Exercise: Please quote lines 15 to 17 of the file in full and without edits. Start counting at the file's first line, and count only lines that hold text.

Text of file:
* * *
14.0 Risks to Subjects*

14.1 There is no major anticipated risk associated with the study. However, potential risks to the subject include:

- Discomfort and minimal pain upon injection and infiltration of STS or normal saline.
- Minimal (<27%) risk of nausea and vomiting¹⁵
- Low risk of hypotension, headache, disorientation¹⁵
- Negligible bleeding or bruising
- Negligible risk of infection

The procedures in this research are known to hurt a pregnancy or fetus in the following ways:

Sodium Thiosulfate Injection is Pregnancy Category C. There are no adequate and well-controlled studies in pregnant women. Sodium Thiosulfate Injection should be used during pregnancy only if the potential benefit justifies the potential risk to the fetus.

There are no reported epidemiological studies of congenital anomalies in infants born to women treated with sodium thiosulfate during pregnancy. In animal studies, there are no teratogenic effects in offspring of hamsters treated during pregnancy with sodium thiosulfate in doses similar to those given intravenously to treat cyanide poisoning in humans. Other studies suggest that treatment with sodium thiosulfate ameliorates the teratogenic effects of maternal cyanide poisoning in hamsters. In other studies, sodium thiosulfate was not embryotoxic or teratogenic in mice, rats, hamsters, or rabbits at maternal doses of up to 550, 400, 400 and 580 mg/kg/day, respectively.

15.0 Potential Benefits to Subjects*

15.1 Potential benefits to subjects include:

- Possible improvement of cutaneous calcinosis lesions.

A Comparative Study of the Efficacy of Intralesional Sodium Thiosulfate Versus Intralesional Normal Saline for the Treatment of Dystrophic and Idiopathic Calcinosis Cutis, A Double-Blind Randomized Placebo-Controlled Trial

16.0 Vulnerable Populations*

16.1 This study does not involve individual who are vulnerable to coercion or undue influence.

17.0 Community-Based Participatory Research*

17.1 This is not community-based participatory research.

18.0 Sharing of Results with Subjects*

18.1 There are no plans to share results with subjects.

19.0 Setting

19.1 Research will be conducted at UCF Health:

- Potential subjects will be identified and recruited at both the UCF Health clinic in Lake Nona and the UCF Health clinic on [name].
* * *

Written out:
16.0 Vulnerable Populations*

16.1 This study does not involve individual who are vulnerable to coercion or undue influence.

17.0 Community-Based Participatory Research*